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Sunday is April Fools' Day and Easter; it used to mark the new year

Posted at 3:57 PM, Mar 20, 2018
and last updated 2018-03-29 02:31:38-04

(RNN) - April Fool's Day has to share its holiday this year, but that's not the first time it's happened.

Easter falls on different Sundays each year and this year, it coincides with April Fools' Day.

The Bible does a really good job covering the origins of Easter, but the roots of April Fools' Day are likely lost to history.

Even if historians don't know the holiday's beginnings, one theory suggests the Catholic Church played a major role.

Centuries ago, the Julian Calendar served as the predominant calendar. It marked Jan. 1 as the start of the new year, but its imperfections led many European nations to celebrate the new year on different days.

Some of those days included March 1, March 25, Easter, Sept. 1 and Dec. 25. Parts of France celebrated the new year from March 25 - April 1.

Pope Gregory XIII introduced the Gregorian Calendar in 1582. Catholic countries adopted His Holiness' calendar immediately and began recognizing Jan. 1 as the start of the new year.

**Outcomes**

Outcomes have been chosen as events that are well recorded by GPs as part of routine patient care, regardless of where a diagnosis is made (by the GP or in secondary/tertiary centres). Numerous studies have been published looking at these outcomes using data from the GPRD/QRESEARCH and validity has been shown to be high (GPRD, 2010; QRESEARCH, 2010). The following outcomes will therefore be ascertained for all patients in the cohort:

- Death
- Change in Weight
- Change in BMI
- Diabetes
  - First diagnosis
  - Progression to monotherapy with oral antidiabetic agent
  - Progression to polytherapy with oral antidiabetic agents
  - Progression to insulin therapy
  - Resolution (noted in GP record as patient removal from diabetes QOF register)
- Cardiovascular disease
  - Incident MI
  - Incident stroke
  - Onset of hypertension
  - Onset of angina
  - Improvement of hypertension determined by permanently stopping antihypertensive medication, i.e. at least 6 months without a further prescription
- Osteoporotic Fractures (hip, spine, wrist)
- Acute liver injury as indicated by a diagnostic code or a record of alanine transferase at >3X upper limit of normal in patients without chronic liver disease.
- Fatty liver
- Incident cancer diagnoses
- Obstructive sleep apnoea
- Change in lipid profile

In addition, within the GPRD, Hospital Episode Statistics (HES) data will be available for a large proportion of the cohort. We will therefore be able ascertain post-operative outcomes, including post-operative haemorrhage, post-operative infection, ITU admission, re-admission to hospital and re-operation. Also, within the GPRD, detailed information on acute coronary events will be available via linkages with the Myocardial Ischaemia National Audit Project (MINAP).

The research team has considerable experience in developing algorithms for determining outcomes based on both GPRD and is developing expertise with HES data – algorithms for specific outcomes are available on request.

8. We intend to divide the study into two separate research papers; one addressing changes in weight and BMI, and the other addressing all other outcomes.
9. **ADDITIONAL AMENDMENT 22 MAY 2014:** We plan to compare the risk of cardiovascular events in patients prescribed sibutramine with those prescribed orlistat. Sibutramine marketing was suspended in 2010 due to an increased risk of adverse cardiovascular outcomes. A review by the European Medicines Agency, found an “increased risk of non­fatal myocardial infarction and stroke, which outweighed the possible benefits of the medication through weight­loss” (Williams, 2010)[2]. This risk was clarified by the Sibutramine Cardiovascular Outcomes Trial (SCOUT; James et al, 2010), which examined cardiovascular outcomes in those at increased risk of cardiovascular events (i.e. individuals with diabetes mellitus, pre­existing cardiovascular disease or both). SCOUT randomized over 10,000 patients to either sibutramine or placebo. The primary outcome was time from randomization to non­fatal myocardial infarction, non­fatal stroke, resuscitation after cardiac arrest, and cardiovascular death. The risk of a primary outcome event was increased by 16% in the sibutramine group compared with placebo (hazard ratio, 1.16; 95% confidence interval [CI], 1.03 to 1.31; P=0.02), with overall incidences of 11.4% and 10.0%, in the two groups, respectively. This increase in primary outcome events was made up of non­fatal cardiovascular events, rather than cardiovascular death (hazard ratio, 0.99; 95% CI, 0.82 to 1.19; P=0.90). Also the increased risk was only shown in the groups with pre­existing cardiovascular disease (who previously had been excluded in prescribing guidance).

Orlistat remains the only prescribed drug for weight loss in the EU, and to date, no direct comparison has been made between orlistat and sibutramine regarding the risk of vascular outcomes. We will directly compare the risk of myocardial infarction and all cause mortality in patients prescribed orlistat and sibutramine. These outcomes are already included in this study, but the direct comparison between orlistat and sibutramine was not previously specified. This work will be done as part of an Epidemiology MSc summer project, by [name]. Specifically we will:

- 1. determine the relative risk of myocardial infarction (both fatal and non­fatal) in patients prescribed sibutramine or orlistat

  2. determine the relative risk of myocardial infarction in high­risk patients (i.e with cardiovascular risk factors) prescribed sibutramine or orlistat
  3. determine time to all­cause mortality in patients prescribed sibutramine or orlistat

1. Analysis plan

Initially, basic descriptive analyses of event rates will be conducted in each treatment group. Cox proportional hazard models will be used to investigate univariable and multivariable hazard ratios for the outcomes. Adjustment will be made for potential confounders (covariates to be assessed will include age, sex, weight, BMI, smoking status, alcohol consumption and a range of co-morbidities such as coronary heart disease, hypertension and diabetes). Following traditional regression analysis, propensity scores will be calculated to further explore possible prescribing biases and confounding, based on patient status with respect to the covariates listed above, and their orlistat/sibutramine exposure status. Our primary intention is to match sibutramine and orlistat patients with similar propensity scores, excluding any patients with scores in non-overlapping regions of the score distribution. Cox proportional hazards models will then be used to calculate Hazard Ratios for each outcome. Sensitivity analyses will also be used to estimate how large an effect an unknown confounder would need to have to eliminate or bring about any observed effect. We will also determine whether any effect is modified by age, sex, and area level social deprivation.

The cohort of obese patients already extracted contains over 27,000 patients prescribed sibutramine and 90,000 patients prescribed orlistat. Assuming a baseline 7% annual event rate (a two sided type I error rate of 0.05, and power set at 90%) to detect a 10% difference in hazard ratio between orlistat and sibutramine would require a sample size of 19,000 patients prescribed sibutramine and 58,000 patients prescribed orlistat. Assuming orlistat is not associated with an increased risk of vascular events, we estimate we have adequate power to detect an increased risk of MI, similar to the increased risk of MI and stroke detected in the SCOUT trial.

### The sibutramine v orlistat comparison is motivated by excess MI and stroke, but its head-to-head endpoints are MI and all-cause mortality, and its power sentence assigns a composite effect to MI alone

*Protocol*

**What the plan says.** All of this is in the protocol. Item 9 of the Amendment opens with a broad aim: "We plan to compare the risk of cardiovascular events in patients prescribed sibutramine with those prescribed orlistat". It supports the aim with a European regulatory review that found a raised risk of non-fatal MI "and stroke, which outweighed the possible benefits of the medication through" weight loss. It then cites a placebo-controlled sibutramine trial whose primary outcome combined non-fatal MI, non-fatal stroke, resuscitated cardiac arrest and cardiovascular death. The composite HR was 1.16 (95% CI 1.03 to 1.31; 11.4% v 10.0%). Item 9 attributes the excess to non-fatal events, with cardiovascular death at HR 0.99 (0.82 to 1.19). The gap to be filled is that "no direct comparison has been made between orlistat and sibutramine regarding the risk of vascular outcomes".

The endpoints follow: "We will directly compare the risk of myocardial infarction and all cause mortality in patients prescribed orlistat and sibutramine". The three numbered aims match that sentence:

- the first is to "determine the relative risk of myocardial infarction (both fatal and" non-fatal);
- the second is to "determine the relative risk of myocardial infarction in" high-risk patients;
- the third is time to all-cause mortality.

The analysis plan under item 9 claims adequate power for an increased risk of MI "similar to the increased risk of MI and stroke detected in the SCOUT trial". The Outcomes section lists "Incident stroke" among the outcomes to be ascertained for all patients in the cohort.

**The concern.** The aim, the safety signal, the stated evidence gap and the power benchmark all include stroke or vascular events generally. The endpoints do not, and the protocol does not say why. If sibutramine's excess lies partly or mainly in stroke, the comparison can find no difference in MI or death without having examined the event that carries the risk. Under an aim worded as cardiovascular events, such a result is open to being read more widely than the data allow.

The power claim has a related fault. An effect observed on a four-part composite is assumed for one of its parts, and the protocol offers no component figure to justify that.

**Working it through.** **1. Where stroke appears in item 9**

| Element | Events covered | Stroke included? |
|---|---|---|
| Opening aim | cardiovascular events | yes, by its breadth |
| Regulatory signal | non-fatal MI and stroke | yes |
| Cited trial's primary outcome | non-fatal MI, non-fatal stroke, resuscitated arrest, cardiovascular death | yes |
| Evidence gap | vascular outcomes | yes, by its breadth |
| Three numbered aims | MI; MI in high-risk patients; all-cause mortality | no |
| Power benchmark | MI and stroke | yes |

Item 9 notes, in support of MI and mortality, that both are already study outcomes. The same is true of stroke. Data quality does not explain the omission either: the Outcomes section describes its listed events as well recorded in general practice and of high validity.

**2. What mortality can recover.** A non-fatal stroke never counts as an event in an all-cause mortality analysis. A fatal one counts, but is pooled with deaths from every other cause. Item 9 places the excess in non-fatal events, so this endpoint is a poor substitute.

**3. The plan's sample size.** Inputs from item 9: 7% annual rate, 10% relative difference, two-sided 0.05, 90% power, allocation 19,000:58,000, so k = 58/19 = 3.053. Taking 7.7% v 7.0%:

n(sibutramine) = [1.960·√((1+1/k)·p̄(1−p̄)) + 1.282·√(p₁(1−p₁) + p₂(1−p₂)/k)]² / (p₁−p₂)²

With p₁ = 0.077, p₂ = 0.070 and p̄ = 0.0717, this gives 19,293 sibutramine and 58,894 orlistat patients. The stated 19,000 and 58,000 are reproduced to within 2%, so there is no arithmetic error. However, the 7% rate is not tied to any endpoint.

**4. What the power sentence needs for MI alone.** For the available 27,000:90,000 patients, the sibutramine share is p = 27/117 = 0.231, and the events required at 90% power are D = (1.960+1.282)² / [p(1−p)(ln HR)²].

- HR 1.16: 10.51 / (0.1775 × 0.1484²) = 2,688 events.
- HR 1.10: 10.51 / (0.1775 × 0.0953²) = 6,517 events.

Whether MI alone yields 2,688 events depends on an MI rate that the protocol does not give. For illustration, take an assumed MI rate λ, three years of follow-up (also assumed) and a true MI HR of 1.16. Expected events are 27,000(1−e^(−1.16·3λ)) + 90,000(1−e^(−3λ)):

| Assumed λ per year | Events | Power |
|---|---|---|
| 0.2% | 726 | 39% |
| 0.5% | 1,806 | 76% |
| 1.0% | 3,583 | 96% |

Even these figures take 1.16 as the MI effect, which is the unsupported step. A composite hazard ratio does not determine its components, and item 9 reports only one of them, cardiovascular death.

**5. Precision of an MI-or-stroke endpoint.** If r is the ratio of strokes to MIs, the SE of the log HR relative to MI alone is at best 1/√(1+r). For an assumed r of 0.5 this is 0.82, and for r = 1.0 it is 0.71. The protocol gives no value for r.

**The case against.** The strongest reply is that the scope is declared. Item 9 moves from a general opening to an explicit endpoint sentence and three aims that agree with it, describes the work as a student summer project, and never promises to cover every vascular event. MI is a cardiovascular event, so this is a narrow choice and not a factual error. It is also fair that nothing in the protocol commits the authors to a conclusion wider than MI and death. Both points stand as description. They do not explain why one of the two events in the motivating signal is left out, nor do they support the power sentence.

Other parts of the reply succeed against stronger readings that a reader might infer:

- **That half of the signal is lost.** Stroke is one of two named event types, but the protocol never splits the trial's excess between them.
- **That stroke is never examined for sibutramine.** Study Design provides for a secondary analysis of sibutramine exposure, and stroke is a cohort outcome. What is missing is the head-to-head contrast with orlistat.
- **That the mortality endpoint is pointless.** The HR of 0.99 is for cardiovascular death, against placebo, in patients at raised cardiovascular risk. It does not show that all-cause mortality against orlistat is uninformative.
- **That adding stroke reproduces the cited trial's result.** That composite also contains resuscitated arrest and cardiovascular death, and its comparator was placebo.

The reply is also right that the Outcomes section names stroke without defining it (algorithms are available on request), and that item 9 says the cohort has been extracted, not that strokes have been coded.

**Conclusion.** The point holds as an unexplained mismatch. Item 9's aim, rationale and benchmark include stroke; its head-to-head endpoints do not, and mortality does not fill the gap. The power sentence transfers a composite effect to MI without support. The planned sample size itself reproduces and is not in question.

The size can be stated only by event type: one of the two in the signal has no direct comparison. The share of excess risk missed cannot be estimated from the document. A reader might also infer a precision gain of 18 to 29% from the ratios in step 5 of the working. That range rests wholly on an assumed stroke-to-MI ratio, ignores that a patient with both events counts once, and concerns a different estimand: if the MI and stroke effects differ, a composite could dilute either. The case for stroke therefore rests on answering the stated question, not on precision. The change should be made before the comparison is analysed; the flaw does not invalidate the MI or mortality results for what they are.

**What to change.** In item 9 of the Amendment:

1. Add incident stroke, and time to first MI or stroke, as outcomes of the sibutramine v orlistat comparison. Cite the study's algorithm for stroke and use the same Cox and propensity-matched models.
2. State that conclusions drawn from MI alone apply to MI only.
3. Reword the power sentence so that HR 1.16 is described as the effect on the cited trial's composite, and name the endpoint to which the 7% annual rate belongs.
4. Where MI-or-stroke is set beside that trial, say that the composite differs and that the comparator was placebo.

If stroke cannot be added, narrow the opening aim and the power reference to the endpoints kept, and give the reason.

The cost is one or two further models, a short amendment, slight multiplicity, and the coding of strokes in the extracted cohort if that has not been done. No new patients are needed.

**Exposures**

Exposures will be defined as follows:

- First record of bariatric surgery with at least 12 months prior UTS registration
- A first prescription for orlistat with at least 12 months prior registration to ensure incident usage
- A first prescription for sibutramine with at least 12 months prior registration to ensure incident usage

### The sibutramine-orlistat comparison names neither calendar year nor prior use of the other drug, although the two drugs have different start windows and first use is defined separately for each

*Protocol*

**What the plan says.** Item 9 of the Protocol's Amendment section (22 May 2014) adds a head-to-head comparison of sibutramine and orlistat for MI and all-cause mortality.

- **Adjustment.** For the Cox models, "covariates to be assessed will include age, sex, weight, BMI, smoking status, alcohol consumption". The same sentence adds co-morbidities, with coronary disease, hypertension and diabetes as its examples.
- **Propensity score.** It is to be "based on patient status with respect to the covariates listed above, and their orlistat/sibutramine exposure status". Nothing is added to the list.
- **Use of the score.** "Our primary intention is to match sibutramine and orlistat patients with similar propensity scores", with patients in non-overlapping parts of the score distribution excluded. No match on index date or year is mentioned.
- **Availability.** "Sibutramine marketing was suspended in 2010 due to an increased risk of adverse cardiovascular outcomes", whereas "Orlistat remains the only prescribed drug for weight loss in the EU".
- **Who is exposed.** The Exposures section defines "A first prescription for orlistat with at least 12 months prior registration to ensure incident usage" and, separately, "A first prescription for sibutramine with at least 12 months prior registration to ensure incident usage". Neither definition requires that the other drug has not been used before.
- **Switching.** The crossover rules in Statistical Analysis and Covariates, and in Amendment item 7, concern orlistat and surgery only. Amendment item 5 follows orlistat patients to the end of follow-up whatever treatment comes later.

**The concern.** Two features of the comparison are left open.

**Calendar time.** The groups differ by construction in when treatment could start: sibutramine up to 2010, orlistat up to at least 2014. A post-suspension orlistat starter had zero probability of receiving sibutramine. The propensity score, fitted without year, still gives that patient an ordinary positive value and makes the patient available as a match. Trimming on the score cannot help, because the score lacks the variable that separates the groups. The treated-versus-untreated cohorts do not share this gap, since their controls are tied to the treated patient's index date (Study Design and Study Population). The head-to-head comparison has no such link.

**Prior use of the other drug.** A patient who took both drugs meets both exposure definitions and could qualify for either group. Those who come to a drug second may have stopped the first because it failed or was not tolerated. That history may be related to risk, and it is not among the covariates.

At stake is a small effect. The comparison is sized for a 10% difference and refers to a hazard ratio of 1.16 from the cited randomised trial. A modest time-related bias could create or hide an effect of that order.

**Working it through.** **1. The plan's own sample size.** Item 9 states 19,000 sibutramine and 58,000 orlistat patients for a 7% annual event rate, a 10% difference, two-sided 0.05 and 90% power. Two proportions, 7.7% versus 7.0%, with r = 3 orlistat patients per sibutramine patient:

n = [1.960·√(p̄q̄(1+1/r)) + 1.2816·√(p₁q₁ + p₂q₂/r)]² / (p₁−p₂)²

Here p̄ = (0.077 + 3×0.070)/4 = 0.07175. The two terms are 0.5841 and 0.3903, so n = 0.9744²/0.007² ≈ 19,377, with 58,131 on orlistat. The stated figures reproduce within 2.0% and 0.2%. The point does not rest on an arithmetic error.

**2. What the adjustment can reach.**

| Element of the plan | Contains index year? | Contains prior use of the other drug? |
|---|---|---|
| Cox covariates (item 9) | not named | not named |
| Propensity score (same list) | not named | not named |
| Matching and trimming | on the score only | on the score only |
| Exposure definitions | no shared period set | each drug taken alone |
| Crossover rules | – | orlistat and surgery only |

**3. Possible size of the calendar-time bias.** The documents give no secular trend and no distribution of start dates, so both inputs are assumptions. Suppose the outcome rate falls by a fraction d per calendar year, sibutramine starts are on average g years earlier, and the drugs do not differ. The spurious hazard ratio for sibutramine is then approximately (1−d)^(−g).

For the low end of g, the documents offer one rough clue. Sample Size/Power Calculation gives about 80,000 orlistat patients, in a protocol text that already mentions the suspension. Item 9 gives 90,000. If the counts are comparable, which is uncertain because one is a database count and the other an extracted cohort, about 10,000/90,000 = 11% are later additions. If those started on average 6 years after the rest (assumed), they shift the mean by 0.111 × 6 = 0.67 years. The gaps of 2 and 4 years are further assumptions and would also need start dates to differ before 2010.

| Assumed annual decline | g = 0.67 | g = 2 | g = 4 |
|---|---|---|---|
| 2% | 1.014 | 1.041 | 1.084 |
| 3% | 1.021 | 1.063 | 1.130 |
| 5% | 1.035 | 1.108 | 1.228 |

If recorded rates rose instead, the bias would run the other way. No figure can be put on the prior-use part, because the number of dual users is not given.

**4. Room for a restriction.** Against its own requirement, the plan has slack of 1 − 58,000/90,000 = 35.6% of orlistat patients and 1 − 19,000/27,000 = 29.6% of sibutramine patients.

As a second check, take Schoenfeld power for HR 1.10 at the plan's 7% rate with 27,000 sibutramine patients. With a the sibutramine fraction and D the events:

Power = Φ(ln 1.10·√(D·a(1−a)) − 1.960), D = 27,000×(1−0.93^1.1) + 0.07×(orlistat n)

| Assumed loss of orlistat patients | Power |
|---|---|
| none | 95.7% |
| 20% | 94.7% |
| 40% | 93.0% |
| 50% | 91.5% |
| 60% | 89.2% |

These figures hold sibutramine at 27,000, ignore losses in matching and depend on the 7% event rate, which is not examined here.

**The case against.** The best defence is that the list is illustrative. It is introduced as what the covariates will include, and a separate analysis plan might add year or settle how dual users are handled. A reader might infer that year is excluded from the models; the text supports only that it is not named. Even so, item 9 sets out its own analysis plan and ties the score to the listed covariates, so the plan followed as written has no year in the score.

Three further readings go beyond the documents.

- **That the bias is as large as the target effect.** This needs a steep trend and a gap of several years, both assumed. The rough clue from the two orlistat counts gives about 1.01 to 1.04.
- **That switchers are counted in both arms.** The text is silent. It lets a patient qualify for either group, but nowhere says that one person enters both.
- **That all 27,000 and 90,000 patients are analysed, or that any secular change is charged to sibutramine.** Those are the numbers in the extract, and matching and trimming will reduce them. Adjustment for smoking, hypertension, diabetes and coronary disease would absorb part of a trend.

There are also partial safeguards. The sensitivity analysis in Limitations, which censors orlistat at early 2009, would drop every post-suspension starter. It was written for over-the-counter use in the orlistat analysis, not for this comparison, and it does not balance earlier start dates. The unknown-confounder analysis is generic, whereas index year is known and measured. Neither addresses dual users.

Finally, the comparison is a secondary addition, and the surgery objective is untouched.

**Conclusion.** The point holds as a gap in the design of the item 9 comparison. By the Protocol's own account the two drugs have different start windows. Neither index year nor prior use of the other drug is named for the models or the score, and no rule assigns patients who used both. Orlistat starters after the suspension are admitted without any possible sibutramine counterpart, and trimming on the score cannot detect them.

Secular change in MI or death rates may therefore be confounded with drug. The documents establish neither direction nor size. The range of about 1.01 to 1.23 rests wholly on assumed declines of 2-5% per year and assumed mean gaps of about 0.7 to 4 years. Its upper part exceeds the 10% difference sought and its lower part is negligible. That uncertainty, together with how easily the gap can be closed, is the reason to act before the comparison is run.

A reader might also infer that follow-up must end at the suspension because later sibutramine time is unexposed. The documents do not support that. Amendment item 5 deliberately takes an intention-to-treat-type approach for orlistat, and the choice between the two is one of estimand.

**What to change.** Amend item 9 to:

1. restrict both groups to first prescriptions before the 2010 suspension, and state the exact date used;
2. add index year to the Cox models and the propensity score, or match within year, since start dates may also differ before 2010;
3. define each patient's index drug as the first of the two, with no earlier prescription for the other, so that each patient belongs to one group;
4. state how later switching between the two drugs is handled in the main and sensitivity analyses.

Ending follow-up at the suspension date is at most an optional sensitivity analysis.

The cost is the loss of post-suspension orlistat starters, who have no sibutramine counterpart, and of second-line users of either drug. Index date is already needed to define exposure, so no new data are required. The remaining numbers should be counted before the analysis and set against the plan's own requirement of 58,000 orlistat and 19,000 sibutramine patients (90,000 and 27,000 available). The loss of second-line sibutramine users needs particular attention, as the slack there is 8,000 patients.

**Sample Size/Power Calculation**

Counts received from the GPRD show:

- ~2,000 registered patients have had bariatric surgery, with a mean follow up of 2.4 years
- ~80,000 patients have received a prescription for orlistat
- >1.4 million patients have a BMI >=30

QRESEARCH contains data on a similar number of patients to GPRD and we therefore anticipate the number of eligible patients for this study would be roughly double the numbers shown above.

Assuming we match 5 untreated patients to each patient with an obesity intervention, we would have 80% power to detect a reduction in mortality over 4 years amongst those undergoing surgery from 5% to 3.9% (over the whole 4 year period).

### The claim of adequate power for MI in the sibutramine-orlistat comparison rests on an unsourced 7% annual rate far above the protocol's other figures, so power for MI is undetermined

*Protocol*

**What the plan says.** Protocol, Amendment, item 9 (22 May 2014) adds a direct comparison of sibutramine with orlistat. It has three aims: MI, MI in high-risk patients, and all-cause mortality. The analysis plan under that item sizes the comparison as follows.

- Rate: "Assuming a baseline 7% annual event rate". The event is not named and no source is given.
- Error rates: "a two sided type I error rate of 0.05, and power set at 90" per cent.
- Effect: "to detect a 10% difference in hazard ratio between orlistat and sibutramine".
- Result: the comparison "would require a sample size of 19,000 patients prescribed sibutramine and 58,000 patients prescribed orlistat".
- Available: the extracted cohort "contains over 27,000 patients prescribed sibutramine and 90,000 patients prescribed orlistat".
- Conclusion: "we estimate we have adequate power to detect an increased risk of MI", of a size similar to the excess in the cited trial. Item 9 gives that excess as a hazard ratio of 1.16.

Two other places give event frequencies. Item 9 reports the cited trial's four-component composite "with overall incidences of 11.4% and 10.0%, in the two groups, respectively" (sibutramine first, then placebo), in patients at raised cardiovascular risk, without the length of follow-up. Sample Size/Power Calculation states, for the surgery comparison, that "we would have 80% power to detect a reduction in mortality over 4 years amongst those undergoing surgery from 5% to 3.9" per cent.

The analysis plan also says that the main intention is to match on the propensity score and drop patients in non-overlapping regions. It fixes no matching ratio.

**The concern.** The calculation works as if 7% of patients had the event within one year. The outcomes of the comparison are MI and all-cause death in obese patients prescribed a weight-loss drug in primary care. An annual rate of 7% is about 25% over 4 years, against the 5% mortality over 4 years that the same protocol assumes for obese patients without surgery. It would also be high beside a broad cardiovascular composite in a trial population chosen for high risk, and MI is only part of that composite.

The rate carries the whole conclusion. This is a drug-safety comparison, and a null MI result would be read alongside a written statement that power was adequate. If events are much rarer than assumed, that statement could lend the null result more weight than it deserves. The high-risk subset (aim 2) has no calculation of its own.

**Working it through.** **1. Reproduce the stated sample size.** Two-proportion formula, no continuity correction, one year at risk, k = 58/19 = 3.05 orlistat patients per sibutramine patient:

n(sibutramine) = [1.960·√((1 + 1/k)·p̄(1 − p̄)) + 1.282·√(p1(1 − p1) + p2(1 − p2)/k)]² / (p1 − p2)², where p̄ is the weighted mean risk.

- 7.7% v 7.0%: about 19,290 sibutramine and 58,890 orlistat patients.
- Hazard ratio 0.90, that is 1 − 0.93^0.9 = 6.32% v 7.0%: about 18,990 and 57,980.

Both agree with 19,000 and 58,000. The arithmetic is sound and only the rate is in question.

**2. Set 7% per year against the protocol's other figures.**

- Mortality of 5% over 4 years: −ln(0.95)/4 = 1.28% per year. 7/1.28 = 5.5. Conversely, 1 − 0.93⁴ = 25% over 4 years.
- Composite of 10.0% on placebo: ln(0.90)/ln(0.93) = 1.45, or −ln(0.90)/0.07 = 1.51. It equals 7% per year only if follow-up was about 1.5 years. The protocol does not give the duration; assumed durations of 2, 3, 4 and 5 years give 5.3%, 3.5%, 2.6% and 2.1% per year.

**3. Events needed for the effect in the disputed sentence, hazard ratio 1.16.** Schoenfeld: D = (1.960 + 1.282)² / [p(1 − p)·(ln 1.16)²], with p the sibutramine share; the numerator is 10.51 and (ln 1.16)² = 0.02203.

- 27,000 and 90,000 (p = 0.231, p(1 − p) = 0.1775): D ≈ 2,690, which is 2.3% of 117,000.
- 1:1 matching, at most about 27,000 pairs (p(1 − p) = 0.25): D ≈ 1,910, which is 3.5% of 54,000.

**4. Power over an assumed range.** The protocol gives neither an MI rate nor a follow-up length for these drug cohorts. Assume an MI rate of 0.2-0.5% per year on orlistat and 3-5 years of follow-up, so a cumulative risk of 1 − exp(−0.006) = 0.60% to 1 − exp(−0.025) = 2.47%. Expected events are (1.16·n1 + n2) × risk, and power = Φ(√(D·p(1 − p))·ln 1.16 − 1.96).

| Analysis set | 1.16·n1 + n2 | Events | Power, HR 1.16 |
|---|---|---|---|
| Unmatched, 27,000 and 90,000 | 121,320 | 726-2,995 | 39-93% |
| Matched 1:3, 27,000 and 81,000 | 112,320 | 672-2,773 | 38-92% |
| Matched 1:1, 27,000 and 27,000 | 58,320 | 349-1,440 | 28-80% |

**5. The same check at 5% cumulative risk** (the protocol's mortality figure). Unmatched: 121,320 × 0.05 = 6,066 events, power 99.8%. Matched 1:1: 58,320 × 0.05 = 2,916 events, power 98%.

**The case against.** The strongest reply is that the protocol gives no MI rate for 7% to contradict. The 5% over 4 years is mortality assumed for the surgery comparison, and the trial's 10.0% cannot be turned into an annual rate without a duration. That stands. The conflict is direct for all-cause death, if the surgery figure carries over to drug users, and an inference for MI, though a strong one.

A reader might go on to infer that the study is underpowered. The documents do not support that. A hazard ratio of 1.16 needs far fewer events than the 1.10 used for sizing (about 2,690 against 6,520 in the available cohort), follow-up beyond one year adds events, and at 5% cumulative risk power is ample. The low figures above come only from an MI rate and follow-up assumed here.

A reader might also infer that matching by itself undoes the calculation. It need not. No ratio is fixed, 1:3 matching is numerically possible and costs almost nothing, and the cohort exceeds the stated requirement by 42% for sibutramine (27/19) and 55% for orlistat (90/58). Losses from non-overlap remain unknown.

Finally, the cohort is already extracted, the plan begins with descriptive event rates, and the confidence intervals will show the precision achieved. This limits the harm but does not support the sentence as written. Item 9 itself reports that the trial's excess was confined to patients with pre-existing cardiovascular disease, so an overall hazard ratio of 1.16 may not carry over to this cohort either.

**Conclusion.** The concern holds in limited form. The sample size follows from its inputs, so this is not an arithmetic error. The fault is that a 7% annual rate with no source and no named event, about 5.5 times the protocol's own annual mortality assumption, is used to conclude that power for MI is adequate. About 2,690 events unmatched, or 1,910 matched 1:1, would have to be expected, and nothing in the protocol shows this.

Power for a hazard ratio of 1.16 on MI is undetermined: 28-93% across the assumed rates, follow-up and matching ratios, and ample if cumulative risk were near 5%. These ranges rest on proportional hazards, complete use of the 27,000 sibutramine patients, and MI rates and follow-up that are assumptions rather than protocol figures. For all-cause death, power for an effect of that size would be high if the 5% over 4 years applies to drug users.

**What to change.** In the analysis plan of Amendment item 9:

Protestant nations, however, did not.

According to the History Channel, some historians believe those who were slow to recognize the new calendar were often mocked and teased as April fools.

Fact checkers at Snopes believe this theory is just a legend.

Snopes said other theories involve Spring fooling mankind with unpredictable weather, the ancient Roman celebration of Hilaria and the commemoration of the fruitless mission of the rook, who was sent out in search of land from Noah’s flood-encircled ark.

In modern times, April 1 is a day for pranksters to express their creative genius. Even so, the practical jokes on April 1 are not a modern custom.

The pranking dates back centuries in several cultures. The History Channel credited the British for popularizing the pranks in the 18th century.

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